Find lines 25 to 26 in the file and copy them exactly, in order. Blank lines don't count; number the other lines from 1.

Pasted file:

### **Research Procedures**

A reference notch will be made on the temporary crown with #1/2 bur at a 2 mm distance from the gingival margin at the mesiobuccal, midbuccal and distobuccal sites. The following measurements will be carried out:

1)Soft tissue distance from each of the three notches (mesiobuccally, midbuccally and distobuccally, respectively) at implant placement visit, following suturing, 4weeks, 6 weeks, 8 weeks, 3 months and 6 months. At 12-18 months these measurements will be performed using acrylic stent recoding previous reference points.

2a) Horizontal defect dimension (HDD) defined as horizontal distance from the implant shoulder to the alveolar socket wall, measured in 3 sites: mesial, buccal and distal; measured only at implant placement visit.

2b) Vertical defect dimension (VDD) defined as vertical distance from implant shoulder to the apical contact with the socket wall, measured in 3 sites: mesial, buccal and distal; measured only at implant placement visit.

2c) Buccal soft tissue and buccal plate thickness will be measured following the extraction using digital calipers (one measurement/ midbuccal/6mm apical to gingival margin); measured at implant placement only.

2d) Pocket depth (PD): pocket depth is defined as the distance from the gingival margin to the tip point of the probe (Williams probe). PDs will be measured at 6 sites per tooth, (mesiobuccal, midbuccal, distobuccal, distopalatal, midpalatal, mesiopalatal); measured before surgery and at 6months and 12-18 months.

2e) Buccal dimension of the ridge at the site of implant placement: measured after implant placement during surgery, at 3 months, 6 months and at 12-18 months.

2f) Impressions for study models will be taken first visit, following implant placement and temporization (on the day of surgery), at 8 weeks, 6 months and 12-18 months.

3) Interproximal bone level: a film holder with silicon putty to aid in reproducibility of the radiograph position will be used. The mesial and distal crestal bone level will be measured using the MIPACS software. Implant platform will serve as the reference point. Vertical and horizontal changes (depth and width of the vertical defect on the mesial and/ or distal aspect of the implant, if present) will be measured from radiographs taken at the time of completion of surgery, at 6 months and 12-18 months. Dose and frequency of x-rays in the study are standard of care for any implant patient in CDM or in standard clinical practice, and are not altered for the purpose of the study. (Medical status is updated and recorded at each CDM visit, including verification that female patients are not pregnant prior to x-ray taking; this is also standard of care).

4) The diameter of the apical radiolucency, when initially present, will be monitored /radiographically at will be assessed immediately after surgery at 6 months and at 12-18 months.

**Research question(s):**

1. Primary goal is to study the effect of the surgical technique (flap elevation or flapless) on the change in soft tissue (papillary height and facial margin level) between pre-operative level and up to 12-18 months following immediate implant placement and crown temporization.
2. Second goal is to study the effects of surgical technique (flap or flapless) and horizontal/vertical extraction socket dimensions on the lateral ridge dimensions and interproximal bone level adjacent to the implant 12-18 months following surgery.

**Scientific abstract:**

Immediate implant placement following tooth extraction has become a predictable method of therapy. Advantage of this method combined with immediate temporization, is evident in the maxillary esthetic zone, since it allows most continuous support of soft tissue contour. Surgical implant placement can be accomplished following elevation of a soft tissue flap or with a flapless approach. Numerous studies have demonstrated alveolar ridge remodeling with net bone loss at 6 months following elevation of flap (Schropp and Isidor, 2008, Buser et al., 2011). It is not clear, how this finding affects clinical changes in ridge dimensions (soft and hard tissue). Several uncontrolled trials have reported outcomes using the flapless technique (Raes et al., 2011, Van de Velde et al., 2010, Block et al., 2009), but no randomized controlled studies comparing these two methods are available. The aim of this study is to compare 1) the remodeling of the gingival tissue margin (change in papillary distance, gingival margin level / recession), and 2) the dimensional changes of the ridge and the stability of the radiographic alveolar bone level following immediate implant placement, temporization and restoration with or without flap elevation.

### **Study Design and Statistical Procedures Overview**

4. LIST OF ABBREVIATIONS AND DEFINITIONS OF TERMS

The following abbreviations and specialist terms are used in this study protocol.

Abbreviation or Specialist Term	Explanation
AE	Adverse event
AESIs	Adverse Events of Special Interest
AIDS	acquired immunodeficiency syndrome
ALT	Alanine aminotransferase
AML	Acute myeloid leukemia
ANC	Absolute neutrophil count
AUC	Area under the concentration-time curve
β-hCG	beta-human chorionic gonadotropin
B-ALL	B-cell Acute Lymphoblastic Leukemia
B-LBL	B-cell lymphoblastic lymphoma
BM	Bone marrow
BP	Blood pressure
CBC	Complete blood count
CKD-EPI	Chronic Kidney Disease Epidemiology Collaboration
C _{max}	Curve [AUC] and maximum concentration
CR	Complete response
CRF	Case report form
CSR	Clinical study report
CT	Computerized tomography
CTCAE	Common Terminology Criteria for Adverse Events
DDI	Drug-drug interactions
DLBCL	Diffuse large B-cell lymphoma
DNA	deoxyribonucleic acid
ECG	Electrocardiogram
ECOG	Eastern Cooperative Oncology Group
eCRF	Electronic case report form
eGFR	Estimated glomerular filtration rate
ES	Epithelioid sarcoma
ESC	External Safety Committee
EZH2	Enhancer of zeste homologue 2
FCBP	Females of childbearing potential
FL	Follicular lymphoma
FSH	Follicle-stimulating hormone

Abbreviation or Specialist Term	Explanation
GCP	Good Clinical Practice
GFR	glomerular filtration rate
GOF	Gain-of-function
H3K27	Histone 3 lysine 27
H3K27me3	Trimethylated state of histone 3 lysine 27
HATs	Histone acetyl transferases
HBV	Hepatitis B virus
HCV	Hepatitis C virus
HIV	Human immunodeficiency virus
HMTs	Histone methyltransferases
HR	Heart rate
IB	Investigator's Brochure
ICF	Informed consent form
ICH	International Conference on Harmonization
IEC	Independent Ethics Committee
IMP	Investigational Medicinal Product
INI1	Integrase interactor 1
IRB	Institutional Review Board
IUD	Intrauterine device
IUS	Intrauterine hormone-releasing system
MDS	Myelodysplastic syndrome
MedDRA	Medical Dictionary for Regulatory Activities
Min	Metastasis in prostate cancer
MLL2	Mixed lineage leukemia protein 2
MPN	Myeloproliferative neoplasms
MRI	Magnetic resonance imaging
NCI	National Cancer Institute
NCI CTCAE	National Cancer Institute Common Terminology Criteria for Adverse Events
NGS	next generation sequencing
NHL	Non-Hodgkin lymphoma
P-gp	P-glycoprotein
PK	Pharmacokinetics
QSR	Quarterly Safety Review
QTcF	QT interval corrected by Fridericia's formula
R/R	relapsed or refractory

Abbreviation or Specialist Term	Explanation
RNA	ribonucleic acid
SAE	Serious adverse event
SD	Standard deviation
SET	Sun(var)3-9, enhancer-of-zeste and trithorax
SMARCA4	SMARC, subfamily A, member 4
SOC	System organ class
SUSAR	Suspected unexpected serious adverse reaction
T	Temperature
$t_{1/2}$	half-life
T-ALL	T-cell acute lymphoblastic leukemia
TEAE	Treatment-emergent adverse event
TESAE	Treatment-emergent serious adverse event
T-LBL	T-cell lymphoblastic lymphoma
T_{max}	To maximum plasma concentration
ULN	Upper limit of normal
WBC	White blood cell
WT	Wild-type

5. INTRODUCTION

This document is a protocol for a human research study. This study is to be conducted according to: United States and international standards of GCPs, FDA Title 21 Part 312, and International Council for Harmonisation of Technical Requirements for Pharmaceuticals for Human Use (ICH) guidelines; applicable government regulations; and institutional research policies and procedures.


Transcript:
AML	Acute myeloid leukemia
ANC	Absolute neutrophil count